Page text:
Following the Supreme Court's released findings of the investigation into who leaked the draft decision overruling Roe v. Wade, the matter seems to be closed. There has been no public disclosure of any further efforts to identify the malefactor.
This is an unsatisfactory resolution to one of the most serious breaches of confidentiality in American history.
Let us not underestimate the seriousness of this leak. It apparently encouraged a potential assassin to try to murder Justice Brett Kavanaugh in an effort to change the outcome of the case. It could easily have succeeded in doing so.
The failure to discover the leaker will encourage others to engage in actions which they believe are well-intentioned civil disobedience even if it does not involve the disclosure of governmental wrongdoing. The mystery of who leaked this draft decision must be solved.
The investigation done by the Supreme Court was destined to fail. It was put in the hands of the Court's Marshal, whose job it is to protect the Justices and to assure order in the Supreme Court building. The office of the Marshal is not equipped to conduct difficult investigations.
The matter should have been turned over to the FBI or a special counsel appointed by the Justice Department, as was done with the unauthorized possession of classified material by President Joe Biden and former President Donald Trump.
Let us be clear about one thing: the improper disclosure of the Supreme Court draft opinion in this case was at least as serious a breach as the Biden or Trump violations. Neither Biden nor Trump disclosed any classified material or actually endangered the security of the United States. They were dangerous because of the potential improper disclosure, whereas the Supreme Court leak involved an actual disclosure that impacted the High Court in numerous negative ways.
Trump criticized the Supreme Court investigation: he argued that the reporter who published the draft opinion should have been subpoenaed and threatened with imprisonment if he or she did not disclose the source. The reporter would undoubtedly claim that such compulsion would violate the journalist-source privilege that exists in many jurisdictions. It is not an absolute privilege, as evidenced by the fact that journalists, most famously Judith Miller of The New York Times, actually spent time in prison for refusing to comply with judicial orders to disclose her source. Subpoenaing a journalist and threatening her with imprisonment should be an absolute last resort.
Would it be justified in this case? Perhaps. The likelihood is that, like Miller, the journalist who received and published the draft opinion would refuse to disclose its source, although no one ever knows what impact the threat of imprisonment would have on a given journalist.
The journalist was not at fault for publishing the draft opinion. It was highly newsworthy, and like the Pentagon Papers and other confidential materials that have been published, the journalist receiving them has an obligation of disclosure to the public.
The same cannot be said about the Supreme Court employee who violated the commitment to confidentiality by improperly disclosing a document that was supposed to be kept secret until the decision was rendered by the Justices. If the source or sources are finally identified, they will probably defend their actions on the basis of a higher good. But noble ends to not justify improper or unethical means, especially if the disclosure might well have threatened innocent lives.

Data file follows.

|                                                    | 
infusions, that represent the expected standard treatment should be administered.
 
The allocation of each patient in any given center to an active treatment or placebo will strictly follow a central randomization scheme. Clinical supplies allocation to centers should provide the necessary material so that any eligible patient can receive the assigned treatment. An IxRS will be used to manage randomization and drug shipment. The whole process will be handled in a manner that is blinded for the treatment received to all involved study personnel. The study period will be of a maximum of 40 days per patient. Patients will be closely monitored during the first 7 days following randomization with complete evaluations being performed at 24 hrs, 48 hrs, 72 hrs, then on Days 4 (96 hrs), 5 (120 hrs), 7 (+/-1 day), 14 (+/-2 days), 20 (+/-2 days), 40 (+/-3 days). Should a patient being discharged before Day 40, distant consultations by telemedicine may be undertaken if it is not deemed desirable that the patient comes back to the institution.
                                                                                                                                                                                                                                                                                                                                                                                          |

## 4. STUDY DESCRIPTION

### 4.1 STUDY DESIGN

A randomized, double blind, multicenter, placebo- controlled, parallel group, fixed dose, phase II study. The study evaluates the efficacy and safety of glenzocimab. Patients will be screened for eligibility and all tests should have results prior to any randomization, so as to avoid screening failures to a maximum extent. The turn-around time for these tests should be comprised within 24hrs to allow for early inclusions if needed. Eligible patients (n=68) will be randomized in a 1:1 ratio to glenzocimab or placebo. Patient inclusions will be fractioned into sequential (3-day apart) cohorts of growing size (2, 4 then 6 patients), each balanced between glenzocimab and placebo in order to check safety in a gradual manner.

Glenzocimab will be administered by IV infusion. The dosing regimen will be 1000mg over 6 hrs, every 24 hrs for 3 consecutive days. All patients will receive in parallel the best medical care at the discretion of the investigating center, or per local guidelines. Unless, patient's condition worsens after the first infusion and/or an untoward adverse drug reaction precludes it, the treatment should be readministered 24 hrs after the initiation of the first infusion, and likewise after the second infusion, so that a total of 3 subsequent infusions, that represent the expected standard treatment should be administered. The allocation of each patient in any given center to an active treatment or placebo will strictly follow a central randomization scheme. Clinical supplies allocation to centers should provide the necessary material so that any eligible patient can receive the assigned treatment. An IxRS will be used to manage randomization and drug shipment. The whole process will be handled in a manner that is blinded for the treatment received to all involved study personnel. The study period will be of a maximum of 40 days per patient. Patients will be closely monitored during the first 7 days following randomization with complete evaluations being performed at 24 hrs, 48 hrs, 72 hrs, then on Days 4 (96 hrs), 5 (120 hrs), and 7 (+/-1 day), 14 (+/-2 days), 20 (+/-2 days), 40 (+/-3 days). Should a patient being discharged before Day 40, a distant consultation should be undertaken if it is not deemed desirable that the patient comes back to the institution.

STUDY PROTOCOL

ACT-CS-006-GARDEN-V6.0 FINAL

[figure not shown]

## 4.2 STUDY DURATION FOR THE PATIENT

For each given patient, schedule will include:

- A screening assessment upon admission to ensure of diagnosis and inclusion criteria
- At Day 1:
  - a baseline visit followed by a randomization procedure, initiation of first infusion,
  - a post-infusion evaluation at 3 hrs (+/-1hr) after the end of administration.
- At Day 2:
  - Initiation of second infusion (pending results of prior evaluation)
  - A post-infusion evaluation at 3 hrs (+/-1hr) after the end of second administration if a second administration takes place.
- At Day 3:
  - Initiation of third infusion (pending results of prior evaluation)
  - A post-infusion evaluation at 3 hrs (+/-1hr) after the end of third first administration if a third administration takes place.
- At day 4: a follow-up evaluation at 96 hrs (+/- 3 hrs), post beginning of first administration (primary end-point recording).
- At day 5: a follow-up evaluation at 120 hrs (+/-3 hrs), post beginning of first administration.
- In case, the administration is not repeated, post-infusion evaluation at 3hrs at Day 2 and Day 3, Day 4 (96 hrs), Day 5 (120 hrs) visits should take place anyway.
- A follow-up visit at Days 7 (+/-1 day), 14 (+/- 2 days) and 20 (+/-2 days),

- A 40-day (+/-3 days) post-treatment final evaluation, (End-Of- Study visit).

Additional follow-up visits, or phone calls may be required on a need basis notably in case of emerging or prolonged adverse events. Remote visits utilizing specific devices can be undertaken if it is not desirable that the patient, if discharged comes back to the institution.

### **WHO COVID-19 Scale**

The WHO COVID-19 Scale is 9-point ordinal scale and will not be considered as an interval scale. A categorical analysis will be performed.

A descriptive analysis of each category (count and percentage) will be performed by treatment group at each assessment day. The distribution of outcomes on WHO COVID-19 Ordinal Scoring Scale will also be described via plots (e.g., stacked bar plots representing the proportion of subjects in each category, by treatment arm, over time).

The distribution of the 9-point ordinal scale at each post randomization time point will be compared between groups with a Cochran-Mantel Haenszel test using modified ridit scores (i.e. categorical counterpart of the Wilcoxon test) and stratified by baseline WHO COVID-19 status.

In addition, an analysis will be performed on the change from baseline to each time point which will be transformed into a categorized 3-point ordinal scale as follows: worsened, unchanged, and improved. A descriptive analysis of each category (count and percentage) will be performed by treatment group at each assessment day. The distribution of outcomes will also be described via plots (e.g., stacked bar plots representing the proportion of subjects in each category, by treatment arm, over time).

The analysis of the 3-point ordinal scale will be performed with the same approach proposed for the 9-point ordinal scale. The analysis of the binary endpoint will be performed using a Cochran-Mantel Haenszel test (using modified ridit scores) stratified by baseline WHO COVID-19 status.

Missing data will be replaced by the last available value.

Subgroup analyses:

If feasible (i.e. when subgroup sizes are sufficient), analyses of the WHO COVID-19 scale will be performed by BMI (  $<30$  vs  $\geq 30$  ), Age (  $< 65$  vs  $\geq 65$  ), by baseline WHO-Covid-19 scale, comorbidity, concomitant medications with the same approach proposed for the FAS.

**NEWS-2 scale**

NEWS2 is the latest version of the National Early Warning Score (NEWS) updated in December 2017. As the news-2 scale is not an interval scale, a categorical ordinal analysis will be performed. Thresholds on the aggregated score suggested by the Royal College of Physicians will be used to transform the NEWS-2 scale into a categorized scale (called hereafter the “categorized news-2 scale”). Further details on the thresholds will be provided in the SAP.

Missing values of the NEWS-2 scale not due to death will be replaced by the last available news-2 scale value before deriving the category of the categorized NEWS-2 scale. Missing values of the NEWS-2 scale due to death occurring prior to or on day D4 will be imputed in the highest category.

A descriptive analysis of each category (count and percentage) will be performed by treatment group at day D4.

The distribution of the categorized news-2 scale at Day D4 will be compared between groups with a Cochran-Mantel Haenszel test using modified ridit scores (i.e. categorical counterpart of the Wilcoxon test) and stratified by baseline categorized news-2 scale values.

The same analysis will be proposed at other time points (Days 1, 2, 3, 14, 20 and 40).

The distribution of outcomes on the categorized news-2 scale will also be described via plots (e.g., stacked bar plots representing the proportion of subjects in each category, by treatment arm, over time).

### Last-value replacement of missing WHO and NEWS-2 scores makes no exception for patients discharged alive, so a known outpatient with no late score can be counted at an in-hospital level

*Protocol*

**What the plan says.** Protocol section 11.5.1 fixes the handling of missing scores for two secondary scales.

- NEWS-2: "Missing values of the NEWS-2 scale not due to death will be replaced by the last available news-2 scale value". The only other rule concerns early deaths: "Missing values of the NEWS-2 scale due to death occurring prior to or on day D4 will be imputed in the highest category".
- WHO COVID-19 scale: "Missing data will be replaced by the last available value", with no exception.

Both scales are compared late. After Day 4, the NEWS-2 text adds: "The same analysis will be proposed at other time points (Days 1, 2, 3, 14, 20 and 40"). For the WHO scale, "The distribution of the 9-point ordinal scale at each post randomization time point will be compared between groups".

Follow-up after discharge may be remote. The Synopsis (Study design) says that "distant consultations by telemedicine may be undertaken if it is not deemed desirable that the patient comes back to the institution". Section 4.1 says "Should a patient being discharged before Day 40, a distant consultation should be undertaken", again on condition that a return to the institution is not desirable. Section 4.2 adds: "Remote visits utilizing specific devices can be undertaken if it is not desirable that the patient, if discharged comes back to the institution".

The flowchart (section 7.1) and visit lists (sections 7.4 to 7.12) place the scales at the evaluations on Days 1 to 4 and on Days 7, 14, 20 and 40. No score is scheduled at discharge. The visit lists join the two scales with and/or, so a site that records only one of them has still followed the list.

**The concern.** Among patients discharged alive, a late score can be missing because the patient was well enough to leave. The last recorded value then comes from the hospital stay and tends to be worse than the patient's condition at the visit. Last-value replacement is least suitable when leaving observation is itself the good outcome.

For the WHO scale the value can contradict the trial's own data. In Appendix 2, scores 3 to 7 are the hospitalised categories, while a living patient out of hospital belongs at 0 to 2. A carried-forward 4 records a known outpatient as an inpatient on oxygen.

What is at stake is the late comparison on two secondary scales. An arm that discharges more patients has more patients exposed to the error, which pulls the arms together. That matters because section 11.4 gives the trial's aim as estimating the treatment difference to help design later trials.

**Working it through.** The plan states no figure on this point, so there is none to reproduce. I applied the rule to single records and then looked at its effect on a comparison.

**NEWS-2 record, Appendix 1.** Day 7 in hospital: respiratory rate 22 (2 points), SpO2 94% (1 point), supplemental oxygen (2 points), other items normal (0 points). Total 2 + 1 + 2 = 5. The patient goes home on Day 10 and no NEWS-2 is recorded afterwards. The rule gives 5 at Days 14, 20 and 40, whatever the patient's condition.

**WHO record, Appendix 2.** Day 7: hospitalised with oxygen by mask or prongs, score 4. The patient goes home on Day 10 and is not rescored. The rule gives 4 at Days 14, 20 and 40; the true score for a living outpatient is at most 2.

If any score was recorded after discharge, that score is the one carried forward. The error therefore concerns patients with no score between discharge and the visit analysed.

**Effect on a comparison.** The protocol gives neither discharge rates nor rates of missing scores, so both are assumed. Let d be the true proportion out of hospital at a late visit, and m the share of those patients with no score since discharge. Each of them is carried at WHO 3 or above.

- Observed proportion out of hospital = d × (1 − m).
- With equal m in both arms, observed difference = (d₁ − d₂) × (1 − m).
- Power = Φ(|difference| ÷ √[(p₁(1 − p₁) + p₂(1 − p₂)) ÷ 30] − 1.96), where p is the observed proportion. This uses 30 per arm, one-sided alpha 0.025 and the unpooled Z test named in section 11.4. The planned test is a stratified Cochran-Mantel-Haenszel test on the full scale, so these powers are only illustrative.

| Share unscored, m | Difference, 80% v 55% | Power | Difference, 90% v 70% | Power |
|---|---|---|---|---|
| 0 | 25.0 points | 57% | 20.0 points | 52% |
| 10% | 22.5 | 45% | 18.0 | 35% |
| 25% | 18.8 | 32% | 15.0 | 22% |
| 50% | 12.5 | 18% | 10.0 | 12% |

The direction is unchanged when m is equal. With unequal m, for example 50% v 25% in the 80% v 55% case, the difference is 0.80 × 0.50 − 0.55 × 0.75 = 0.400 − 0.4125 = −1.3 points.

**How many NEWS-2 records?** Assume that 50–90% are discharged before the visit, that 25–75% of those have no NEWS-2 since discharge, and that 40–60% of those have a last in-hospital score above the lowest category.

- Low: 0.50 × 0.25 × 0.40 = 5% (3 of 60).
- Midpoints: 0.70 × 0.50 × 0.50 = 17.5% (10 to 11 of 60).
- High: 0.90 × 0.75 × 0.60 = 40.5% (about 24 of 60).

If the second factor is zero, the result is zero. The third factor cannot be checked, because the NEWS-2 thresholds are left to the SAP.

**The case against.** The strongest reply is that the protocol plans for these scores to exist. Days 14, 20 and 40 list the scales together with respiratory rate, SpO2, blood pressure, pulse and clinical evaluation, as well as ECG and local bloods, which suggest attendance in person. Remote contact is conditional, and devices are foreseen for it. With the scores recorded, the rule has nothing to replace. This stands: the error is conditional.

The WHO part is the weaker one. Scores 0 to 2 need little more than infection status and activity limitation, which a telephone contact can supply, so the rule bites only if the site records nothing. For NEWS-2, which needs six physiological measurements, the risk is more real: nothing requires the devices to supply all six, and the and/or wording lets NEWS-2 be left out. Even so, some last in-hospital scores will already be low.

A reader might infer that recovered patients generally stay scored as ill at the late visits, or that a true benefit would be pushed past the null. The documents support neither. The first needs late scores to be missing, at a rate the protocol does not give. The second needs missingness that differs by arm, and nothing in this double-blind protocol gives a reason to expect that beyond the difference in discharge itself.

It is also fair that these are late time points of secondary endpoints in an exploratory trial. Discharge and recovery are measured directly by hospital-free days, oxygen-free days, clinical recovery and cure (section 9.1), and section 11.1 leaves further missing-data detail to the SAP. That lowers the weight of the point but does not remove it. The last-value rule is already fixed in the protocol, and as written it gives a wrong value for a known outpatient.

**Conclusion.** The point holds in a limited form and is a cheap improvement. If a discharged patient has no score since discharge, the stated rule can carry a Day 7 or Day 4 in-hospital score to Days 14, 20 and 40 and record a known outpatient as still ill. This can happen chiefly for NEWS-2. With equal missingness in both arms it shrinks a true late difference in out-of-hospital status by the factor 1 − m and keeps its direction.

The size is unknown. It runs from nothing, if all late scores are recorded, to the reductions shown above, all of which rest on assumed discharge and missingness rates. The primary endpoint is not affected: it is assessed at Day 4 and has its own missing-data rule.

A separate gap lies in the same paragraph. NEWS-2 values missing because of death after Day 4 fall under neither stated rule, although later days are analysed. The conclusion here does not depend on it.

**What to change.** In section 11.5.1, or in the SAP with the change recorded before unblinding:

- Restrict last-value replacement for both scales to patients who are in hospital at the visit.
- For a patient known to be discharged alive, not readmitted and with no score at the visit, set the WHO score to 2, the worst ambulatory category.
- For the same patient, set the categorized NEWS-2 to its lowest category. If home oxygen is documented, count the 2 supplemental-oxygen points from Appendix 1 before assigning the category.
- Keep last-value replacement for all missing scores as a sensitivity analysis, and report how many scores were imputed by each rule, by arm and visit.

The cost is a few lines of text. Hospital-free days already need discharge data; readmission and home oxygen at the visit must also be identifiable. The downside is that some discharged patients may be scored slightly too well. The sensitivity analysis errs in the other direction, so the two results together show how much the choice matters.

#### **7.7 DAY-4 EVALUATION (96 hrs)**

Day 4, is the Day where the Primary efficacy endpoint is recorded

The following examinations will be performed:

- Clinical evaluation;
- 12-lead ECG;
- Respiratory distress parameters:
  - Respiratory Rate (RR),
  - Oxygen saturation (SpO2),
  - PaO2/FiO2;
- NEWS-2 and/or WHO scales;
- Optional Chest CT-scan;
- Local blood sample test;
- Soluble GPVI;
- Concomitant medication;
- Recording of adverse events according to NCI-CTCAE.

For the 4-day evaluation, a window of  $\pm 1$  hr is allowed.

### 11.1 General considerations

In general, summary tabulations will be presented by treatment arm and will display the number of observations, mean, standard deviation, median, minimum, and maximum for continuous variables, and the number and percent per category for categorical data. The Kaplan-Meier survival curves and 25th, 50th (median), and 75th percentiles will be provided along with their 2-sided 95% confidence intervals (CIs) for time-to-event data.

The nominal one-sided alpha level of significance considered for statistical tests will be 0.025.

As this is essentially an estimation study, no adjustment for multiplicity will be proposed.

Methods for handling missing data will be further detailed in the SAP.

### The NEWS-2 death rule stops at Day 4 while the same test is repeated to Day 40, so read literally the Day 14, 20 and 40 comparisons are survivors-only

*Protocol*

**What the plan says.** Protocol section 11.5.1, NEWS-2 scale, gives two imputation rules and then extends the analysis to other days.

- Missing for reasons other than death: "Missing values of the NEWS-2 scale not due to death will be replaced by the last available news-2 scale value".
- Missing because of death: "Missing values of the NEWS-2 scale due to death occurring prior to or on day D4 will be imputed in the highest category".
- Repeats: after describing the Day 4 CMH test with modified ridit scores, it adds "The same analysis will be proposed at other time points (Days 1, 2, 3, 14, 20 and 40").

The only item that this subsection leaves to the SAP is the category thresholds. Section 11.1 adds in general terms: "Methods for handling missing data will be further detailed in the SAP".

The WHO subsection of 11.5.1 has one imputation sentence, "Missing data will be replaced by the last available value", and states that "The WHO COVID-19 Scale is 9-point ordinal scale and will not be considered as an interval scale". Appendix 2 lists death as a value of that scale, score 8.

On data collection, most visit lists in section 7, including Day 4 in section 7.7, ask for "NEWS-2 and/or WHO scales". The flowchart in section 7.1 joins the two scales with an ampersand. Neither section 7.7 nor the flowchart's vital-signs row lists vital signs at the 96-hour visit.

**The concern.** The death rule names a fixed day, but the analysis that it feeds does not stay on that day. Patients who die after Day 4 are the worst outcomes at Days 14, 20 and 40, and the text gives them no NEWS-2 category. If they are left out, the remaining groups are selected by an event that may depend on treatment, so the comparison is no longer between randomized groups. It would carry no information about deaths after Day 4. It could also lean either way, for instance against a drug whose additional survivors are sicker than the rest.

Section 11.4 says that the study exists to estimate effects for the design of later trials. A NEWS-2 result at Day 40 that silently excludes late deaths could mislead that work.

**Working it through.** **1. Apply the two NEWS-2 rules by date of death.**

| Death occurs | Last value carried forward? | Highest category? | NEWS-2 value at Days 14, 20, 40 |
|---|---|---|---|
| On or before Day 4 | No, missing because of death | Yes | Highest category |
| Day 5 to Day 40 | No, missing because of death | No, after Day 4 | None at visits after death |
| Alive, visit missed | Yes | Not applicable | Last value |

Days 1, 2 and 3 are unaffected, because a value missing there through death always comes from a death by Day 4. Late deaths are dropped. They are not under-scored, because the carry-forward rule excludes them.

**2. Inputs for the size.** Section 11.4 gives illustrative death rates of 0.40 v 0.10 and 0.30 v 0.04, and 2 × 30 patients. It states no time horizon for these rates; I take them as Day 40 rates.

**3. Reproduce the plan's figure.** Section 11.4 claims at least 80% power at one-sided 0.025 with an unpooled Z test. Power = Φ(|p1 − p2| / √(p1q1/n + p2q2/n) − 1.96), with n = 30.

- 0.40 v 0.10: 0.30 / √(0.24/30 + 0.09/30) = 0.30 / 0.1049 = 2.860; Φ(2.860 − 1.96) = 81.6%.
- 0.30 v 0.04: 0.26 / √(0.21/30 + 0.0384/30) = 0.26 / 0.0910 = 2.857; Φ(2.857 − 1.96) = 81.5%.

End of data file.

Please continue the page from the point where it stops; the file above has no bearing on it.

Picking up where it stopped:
So do not allow the investigation to end with the report of failure. Thus far the entire matter has been relegated to the judicial branch, because that is the one most directly affected. All Americans are the victims of this breach, and both the executive and legislative branches have default roles to play if the Supreme Court cannot do the job properly.
Despite the fact that disclosure in and of itself may not be a crime, it may involve criminal conduct either before, during or after the disclosure itself. If the leaker lied to a law enforcement person -- including the Supreme Court Marshal -- that might be a crime. The FBI certainly has jurisdiction to investigate whether a crime has been committed.
Congress, too, may have an appropriate role in assuring that this breach does not recur. The report issued by the investigators faulted the security at the High Court. That problem will not be easy to solve: law clerks work on drafts and often take them home. The investigation also disclosed that several law clerks told their wives or partners about the decision.
When I was a law clerk in the Supreme Court 60 years ago, each Justice had only two law clerks and there were far fewer personnel in the institution. The first two months, the doors of the Supreme Court were open to anyone. A visitor could simply knock at the Justices' door and ask for an appointment. Then in the third month, President John F. Kennedy was assassinated. After the assassination, nearly everything changed. Security was enhanced, barriers were erected and access to the Justices was severely limited. Nothing, however, was done to protect the secrecy of draft opinions and it seems that little or nothing has been done since.
It will not be cost-free to impose restrictions on law clerks' access to draft opinions and their handling of them. Even so, this cost, provoked by the current breach, may be worth incurring in order to protect future disclosures.
Alan M. Dershowitz is the Felix Frankfurter Professor of Law, Emeritus at Harvard Law School, and the author most recently of The Price of Principle: Why Integrity Is Worth The Consequences. He is the Jack Roth Charitable Foundation Fellow at Gatestone Institute, and is also the host of "The Dershow" podcast.